EnglishEdit

Alternative formsEdit

Etymology 1Edit

From on- +‎ look. Compare Old English onlēċ (onlook, consideration, regard).

NounEdit

onlook (plural onlooks)

  1. The act of looking on (something); observation.
    • 1966, Baptist Historical Society, The Baptist quarterly, volume 21, page 103:
      The object of the onlook is taken to be more than physical, more than just sense-experience, therefore it is meta-physical.
  2. That which is looked at, regarded, or considered. (Can we add an example for this sense?)
  3. (rare) One's perspective or outlook.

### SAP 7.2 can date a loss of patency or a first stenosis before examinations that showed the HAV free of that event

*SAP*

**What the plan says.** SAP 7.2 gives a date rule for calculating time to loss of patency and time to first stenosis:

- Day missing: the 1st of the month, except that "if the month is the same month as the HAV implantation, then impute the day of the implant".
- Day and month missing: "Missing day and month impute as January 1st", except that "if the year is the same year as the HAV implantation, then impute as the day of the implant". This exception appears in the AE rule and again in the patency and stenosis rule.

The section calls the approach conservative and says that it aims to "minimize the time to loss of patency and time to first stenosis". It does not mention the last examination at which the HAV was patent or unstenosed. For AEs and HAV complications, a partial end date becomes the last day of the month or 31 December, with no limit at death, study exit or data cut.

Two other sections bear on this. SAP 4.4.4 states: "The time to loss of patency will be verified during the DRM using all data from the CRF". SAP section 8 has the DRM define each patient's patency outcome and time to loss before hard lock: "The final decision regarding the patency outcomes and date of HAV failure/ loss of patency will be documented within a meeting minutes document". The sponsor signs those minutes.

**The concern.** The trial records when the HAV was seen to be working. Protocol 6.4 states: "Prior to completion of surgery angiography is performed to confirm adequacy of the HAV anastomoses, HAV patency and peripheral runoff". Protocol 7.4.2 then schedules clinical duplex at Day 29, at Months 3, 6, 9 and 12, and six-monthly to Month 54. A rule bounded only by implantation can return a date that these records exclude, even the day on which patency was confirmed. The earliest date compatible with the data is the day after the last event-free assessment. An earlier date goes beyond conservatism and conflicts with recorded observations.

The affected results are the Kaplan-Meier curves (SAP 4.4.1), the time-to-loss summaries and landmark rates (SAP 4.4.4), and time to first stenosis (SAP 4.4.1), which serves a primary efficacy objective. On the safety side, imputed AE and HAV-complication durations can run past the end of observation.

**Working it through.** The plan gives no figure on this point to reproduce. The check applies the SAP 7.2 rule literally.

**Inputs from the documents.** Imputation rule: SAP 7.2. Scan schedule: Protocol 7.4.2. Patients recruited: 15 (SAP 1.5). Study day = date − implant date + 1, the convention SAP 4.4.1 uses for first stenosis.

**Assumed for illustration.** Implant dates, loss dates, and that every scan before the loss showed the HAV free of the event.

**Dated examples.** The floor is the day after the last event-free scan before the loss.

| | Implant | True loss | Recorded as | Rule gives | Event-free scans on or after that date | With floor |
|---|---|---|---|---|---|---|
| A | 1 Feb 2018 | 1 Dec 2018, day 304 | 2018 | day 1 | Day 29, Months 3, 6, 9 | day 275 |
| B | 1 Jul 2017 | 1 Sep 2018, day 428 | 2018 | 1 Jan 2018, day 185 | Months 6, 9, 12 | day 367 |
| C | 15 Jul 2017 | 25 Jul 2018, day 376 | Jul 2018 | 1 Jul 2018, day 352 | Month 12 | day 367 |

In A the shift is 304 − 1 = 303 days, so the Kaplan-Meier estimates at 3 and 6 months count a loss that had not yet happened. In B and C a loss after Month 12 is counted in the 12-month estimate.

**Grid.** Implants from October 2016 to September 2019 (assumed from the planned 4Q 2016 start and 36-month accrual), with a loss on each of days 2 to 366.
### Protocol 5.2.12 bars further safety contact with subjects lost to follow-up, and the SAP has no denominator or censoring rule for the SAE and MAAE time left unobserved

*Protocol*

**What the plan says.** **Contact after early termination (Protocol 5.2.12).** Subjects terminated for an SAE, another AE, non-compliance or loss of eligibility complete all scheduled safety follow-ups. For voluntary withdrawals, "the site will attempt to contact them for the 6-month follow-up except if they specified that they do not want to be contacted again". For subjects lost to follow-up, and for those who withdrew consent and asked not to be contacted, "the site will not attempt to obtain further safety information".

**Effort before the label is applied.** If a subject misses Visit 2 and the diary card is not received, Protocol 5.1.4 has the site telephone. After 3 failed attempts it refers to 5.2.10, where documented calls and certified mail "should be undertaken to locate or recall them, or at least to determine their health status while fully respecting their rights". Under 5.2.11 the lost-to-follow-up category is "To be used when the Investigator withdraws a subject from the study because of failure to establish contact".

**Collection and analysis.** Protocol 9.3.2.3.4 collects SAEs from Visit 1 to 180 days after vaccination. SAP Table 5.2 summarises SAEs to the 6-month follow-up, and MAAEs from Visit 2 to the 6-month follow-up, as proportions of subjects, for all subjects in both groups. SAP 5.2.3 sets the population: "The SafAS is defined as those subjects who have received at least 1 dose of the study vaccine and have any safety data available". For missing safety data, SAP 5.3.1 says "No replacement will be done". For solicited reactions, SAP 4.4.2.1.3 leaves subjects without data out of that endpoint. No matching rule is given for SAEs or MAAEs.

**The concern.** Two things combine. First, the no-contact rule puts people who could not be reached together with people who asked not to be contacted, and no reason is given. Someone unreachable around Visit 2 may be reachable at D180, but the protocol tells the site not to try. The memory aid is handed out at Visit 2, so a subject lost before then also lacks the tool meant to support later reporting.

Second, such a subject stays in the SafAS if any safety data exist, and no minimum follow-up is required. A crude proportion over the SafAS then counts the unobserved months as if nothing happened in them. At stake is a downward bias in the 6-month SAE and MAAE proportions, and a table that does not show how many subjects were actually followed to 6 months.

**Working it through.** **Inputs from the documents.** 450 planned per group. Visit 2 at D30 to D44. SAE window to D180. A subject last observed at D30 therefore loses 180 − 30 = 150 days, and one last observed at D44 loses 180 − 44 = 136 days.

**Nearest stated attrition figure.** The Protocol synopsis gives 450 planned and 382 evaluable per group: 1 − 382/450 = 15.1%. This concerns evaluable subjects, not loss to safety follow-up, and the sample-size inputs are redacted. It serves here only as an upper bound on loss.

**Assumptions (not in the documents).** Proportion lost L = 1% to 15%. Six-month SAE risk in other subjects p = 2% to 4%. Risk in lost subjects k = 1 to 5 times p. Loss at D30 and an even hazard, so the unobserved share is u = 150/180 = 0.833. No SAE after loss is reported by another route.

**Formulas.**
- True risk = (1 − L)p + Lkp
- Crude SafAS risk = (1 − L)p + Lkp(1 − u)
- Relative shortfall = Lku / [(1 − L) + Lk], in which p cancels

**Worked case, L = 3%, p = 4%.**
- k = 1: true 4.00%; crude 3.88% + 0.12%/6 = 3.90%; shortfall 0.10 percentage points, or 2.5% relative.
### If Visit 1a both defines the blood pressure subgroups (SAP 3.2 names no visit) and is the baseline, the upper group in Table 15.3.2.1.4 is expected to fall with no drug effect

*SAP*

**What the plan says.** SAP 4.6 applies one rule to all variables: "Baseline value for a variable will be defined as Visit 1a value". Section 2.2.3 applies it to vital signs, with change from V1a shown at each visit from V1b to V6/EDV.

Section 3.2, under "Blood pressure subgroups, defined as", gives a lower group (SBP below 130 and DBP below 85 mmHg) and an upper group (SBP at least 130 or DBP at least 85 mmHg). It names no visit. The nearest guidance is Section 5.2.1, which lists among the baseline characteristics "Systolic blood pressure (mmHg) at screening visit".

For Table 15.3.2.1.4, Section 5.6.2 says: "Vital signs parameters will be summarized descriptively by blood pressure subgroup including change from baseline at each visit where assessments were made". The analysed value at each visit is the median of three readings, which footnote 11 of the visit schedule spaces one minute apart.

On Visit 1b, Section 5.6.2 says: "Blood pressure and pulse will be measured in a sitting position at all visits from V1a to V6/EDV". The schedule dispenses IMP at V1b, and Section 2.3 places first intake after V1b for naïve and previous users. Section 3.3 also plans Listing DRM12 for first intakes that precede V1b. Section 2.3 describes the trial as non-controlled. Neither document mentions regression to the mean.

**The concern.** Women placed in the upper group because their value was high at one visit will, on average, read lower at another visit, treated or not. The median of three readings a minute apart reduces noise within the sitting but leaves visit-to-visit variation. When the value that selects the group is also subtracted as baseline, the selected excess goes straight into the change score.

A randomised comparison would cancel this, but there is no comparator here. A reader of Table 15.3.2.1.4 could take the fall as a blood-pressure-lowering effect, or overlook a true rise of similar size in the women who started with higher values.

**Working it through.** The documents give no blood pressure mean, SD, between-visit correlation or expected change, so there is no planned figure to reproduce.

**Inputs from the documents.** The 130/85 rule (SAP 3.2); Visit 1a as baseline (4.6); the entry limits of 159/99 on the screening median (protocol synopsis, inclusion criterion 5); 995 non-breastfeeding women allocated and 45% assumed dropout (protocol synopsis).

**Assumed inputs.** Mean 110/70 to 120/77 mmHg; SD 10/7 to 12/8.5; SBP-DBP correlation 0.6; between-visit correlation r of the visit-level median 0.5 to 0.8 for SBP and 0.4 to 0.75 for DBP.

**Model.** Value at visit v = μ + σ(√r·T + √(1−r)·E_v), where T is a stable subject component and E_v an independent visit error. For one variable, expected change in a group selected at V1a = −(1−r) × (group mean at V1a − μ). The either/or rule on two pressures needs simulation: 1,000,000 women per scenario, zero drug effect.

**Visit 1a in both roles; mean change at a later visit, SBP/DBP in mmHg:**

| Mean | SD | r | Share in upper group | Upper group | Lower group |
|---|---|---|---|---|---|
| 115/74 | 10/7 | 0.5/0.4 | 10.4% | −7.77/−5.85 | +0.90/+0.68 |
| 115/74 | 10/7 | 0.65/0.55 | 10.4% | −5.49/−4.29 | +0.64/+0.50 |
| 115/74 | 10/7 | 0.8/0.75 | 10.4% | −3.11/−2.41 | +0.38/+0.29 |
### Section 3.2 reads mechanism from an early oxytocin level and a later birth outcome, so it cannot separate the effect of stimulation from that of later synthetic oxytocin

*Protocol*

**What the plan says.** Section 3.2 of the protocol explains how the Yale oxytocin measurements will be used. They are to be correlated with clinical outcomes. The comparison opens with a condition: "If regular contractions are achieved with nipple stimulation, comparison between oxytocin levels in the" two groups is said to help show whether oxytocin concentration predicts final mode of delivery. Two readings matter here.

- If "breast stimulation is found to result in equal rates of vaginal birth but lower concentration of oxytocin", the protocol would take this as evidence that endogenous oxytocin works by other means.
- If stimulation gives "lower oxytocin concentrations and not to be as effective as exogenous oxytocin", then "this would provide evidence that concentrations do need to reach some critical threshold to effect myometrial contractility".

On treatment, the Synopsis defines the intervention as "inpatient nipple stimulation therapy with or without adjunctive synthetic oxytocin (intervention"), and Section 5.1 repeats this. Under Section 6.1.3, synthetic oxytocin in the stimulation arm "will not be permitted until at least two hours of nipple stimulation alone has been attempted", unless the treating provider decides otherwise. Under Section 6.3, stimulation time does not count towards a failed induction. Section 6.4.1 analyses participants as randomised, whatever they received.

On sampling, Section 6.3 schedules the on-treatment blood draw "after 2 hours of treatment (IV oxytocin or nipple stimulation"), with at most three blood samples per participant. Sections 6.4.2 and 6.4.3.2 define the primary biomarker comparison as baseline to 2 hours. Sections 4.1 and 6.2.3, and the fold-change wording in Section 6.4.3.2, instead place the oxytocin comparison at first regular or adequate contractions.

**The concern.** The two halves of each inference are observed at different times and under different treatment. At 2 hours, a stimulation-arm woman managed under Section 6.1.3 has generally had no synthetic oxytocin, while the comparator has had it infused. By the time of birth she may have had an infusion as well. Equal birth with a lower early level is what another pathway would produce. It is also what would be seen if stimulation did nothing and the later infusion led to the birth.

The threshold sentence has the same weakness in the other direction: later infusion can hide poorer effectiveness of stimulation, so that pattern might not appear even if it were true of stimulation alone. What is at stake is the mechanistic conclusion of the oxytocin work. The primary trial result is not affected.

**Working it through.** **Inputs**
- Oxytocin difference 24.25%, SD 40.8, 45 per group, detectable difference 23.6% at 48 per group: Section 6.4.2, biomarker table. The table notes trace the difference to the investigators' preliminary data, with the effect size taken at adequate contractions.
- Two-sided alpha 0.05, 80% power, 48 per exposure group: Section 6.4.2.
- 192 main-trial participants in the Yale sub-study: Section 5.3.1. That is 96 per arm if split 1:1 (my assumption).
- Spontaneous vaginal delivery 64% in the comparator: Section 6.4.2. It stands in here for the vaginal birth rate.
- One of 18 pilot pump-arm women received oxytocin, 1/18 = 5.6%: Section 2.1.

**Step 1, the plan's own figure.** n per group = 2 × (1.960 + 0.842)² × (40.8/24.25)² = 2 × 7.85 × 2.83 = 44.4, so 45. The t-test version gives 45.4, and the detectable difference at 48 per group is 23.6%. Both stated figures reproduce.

• 2004, Richard Briggs, Words in Action:
      This onlook is certainly foundational to Christianity. [] Religious belief is the conviction (or hope) that one's onlook conforms to an authoritative onlook, a divine onlook.

Further readingEdit

Etymology 2Edit

From on- +‎ look. Compare Old English onlōcian.

VerbEdit

onlook (third-person singular simple present onlooks, present participle onlooking, simple past and past participle onlooked)

  1. (intransitive) To look on or look at; watch; observe; view; regard.
    • 2008, Howard Pyle, The Story of Sir Launcelot and His Companions:
      So they two fought for so long a time that those who onlooked were astonished at the strength and the courage and the endurance of those two champions, []

Further readingEdit

AnagramsEdit